How can you spot a friendship is dying? Most of the time friends who exit our lives do so slowly, and in stages. You start seeing them less and less (rarely intentionally, and with the best intentions of rectifying the situation) until the fact that they have moved, or married, or got a new job, sinks in and they recede to the back of your facebook page. Such changes in our personal priorities are rarely painful. Indeed, they are rarely anyone's fault. Most likely, they come about naturally, and with assent on both sides.
Every so often, however, someone carves you out of their life with a decisiveness which is as startling as it is unexpected. The last time it really happened to me was at high school - with all the psychological brutality teenage girls normally reserve for one other. I remember the pain of it still: my best friend turning against me from one day to the next, and of spending about two years trying to work out why apologies and explanations hadn't ironed things out. I've also done the same to some others in my life - people who thought I was angry with them, and thus refused to communicate, when in reality I was just indifferent and wanted them to go away.
The fact of the matter is that sometimes we need to move on from certain people in our lives. Perhaps we have little in common; perhaps we have grown out of them; perhaps we simply don't like them; perhaps we need to prioritise; or perhaps our relationship is somehow inappropriate. That happens. We develop. However the real question - and the ethics, if you like - is how to go about making the separation. I still feel rather guilty after leaving an ex-boyfriend (who was always calling me 'as a friend') high and dry. Every so often I would agree to meet him for coffee and invariably, when the moment arrived, I would find a reason to cancel. I'm not surprised he hated me afterwards. I simply wasn't honest enough.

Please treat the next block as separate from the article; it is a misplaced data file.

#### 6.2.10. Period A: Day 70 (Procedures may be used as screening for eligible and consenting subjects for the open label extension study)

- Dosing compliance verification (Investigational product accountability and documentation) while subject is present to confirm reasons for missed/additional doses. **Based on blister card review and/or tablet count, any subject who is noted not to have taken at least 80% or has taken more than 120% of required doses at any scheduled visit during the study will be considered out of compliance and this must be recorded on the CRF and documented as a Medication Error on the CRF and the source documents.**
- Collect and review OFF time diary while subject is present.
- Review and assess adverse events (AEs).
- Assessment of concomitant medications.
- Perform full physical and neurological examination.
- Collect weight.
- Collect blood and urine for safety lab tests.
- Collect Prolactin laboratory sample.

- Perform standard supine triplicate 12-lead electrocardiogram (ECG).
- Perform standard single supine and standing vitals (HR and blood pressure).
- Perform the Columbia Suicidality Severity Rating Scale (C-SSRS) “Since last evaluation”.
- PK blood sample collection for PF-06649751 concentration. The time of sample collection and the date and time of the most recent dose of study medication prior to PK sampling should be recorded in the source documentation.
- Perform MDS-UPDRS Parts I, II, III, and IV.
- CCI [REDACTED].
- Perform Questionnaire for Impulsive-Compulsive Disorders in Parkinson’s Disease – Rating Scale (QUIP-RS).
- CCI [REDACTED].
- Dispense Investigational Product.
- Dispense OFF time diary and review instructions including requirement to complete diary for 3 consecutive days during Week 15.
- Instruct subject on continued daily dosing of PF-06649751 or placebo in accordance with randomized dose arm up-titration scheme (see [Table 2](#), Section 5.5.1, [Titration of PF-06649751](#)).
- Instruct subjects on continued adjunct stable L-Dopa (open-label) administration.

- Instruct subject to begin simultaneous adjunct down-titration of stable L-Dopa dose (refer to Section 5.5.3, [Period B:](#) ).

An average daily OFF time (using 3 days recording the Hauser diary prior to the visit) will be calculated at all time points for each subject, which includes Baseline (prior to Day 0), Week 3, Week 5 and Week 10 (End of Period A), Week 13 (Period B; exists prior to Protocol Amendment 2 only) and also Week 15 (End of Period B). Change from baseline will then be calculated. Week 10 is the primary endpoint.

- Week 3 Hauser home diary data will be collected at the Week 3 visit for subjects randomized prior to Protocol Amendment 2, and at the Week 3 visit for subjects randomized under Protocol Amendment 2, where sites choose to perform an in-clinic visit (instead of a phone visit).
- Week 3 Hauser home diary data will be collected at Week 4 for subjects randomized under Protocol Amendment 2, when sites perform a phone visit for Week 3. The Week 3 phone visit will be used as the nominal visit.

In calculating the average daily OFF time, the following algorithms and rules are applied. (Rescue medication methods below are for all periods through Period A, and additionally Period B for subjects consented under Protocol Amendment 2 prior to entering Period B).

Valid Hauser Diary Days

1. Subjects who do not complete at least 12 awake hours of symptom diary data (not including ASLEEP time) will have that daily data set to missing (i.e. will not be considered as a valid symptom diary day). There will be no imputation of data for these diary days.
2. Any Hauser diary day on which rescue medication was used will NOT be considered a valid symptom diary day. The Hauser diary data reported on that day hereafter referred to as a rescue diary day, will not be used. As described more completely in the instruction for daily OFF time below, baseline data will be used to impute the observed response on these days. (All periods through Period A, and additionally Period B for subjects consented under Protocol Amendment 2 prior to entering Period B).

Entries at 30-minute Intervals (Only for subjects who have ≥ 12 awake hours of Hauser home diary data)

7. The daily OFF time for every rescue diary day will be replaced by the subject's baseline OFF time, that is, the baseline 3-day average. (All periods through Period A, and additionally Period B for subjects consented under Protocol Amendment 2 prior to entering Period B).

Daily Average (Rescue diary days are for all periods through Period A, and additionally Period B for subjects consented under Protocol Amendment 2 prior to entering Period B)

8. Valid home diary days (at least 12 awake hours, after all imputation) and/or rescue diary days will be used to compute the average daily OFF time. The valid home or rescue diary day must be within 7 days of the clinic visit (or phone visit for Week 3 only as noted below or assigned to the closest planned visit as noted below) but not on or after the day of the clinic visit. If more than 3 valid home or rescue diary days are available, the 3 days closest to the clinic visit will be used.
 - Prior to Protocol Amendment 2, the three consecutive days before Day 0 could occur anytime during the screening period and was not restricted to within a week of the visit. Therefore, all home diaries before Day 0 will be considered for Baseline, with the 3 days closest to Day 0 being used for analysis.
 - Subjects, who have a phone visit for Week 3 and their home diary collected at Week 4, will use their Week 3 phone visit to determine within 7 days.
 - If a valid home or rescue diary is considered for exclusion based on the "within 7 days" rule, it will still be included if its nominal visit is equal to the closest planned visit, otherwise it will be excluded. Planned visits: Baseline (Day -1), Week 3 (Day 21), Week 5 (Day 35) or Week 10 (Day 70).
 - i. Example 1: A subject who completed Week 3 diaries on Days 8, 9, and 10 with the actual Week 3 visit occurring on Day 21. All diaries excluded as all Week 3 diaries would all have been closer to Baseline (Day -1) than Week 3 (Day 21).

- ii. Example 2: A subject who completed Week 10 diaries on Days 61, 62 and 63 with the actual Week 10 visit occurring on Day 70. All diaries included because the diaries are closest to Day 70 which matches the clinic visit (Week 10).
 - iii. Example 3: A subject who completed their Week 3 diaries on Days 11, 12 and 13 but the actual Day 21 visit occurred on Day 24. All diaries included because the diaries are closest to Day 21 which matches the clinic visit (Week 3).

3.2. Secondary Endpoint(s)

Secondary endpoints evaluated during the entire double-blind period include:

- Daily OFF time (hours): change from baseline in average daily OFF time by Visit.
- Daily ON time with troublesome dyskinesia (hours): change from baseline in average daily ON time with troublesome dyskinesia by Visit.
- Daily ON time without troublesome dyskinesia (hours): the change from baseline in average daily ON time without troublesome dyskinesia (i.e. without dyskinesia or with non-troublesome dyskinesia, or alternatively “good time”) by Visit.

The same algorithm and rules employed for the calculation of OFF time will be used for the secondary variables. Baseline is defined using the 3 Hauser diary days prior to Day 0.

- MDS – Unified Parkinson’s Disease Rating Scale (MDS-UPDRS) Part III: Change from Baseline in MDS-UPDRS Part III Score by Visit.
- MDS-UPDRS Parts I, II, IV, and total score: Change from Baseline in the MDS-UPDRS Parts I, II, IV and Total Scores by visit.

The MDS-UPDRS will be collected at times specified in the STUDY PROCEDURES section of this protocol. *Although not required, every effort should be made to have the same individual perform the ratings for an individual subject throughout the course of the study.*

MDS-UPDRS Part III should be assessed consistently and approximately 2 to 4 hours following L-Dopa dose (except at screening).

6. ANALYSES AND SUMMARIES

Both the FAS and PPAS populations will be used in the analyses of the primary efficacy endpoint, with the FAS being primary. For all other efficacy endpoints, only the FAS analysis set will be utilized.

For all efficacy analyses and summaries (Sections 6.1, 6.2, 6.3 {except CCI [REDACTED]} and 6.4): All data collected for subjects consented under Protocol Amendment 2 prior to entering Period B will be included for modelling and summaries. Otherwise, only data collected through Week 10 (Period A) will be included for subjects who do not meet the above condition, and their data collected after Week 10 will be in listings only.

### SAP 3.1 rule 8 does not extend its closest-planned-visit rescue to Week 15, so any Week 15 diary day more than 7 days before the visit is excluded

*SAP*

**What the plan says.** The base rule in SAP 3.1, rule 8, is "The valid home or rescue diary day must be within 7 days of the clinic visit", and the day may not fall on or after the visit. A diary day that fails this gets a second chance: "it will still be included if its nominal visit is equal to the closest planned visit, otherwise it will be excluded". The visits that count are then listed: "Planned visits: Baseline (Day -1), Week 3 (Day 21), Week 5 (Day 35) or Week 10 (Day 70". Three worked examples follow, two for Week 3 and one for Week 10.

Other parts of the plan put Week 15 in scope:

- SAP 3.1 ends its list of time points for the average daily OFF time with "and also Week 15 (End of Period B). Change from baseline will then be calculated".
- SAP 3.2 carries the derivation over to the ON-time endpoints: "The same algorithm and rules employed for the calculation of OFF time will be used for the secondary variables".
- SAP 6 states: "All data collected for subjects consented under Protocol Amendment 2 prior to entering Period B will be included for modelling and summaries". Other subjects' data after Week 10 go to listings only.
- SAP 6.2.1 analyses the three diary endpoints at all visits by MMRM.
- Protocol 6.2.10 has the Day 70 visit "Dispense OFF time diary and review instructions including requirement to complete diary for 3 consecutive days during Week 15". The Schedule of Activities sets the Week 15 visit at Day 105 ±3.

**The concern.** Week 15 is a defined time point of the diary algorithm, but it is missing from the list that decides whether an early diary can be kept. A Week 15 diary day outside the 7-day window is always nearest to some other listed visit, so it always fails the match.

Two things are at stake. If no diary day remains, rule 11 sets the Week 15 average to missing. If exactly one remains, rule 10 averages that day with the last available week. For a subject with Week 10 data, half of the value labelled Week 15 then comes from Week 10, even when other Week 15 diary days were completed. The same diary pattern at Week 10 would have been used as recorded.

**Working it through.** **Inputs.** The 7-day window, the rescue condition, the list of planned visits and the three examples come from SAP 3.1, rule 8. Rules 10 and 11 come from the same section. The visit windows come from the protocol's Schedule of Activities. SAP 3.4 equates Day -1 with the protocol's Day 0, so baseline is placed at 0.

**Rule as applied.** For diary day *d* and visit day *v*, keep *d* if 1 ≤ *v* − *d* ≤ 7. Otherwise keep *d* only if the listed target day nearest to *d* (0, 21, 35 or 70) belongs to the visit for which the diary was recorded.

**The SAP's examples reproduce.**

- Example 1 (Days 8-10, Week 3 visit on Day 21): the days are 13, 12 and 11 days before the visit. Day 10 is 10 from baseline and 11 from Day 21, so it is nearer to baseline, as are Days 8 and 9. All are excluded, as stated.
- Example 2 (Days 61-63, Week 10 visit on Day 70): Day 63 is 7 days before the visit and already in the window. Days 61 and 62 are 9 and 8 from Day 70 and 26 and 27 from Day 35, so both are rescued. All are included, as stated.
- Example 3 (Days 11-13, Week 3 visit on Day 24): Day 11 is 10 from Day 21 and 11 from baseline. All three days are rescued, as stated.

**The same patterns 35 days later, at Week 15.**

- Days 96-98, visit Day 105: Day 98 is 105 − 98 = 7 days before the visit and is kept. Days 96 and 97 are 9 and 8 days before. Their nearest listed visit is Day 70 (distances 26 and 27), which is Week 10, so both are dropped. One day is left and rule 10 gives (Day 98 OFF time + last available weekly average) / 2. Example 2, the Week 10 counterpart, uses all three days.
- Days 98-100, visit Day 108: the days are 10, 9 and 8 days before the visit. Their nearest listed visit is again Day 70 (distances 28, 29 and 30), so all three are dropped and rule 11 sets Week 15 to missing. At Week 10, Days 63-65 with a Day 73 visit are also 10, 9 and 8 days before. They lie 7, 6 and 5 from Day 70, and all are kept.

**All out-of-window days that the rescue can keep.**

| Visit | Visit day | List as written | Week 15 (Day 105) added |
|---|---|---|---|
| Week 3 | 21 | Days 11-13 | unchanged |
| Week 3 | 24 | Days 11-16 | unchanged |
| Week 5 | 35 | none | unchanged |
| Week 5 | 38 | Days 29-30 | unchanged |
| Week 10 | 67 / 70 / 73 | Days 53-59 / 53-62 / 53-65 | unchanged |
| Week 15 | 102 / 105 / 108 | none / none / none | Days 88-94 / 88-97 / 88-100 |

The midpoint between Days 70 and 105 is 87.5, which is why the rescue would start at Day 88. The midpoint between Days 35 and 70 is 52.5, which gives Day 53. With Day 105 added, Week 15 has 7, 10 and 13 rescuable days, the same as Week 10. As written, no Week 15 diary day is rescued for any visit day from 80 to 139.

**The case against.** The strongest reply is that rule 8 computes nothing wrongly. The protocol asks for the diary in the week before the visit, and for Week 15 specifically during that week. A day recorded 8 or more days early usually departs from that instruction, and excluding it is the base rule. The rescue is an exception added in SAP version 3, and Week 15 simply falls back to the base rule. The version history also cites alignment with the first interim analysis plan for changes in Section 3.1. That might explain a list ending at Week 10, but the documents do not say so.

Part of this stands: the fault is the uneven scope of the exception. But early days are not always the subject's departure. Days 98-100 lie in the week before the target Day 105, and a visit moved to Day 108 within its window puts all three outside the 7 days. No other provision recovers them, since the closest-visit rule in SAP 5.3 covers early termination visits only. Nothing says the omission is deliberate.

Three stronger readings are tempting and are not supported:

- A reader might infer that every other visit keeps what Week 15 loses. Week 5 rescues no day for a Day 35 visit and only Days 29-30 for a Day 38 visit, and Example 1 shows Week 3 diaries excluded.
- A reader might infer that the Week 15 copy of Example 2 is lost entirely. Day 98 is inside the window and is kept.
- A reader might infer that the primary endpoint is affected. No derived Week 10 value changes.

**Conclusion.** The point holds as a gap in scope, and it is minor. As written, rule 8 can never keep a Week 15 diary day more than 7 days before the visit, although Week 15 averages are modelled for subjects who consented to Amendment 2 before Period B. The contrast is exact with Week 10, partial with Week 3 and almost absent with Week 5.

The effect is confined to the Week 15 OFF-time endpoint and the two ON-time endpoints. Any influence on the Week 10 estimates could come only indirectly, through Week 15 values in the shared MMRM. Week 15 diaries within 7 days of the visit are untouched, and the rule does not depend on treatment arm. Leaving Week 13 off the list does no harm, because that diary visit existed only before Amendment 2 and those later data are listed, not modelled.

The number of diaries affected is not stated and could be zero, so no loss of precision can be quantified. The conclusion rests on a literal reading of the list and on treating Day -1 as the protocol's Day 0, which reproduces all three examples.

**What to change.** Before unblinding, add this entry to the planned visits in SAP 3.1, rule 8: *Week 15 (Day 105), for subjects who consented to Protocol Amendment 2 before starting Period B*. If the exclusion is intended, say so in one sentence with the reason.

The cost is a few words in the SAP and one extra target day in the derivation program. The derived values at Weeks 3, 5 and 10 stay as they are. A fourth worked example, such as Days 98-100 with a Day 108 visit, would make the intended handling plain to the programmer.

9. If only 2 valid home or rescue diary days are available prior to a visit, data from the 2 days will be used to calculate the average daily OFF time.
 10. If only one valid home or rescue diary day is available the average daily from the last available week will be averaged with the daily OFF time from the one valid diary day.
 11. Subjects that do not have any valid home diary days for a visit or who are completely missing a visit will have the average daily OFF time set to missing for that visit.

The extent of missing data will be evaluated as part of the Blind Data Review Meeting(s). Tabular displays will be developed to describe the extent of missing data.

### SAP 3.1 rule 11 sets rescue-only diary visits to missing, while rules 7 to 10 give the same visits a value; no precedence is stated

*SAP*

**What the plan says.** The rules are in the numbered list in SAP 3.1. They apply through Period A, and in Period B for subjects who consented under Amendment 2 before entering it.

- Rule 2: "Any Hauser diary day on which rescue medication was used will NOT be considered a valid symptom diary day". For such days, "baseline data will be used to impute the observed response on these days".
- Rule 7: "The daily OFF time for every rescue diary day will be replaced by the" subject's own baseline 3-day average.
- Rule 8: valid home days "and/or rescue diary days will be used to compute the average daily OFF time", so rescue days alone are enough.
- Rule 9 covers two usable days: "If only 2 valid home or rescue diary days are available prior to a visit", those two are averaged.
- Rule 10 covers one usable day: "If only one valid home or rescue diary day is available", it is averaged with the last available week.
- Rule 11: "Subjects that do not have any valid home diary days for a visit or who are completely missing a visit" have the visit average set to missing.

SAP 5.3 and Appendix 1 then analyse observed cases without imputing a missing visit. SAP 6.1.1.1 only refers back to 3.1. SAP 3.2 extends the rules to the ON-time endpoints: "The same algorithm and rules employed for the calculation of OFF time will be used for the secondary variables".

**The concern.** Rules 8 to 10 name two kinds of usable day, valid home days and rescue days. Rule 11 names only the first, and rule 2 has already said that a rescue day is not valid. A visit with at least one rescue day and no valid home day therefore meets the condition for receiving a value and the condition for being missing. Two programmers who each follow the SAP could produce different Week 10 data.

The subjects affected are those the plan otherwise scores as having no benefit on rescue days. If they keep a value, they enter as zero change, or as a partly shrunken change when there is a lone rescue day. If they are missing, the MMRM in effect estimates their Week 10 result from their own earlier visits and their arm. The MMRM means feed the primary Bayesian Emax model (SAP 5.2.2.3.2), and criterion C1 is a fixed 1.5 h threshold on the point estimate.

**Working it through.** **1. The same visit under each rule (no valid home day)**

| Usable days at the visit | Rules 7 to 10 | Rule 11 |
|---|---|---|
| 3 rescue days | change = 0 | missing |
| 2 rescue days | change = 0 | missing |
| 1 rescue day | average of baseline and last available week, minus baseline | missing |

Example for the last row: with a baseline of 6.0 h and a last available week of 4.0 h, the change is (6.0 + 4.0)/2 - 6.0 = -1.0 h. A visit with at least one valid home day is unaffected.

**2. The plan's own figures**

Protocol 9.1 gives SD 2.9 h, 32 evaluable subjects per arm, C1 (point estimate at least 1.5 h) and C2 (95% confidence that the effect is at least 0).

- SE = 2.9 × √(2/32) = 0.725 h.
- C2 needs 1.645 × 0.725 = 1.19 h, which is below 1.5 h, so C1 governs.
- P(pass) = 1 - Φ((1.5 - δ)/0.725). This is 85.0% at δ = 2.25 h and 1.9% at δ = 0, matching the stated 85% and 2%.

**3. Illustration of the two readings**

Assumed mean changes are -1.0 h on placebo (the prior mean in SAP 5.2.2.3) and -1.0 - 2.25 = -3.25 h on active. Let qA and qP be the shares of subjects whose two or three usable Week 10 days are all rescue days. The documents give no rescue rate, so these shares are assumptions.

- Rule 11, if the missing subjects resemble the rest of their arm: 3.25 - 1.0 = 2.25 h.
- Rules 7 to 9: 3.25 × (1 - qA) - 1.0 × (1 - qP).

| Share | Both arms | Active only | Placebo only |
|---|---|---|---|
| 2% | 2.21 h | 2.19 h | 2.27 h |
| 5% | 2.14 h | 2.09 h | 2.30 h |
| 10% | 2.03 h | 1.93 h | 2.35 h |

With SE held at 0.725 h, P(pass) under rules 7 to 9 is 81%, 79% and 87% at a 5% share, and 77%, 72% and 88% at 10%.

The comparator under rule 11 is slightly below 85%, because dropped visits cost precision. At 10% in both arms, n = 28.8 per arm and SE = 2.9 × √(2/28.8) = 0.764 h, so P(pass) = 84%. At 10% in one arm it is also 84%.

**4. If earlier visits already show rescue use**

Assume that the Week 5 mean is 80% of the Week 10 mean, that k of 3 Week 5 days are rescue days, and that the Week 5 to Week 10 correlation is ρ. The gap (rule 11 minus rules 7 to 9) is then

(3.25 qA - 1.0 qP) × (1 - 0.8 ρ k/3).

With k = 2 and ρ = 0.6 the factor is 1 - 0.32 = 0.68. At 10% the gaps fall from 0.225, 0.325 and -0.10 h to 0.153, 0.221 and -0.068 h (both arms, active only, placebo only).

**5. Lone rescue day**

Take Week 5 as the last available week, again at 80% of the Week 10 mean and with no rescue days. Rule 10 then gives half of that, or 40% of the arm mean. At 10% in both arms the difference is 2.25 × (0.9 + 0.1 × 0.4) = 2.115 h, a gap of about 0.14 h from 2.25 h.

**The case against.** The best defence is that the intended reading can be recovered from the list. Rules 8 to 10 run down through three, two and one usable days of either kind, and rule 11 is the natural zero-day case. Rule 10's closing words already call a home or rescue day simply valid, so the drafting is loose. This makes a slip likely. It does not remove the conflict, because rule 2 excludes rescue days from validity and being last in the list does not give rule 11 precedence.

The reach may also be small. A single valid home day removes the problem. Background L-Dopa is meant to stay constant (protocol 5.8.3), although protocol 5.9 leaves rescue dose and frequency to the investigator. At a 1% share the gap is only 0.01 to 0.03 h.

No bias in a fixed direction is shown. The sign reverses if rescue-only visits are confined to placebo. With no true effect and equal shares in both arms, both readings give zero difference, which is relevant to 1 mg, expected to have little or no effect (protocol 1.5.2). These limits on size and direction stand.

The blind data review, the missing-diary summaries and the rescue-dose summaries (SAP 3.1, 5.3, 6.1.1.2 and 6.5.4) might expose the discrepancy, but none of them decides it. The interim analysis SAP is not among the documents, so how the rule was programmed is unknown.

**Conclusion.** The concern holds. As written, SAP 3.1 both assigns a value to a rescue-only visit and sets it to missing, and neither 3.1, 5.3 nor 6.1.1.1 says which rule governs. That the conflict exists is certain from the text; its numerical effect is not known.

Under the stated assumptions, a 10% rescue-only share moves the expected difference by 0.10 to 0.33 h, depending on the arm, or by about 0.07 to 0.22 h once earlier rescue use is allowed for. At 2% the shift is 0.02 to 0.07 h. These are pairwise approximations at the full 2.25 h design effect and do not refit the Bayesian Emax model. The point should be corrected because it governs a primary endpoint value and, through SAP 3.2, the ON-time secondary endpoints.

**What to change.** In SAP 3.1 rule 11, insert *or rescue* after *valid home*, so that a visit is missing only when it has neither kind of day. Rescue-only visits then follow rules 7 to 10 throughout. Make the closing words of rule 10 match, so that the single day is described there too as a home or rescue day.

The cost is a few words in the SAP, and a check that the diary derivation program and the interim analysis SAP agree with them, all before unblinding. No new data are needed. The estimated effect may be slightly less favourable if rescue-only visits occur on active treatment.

Nobody likes being rejected by someone they care for. Especially not by being given a chronic cold shoulder until they get the hint. Sometimes it is fairer to be cruel than to be kind, even if that is more difficult for the perpetrator. So many people take the attitude that if you ignore something it will go away. Very often, all that happens is that this breeds resentment and self-hatred in the injured party. Fundamentally, if you are indifferent to someone who cares for you, that does not mean to say you wish them ill. Just that you no longer wish to see them. As such, damaging someone's self-confidence for the sake of an easy way out is egotistical in the extreme. The 'its not you, its me' line might be cliched - but it saves a lot of worthless soulsearching in the long-run.
So much for responsibilities. What about rights? To what point can the injured party blame the other for their hurt feelings or sense of loss? And to what point are they entitled to an explanation? Personally, I think that if someone respects you enough to break ties with you, and tell you why - as is done in many breakups, if we're honest, which, however unpleasant at least have the relief of finality about them - you should respect them back and bother them no longer. However, if they refuse to confront the issue, or deny there is a problem, they do bear responsibility for that.
In that case, you can just tell them so, I suppose. And be done with it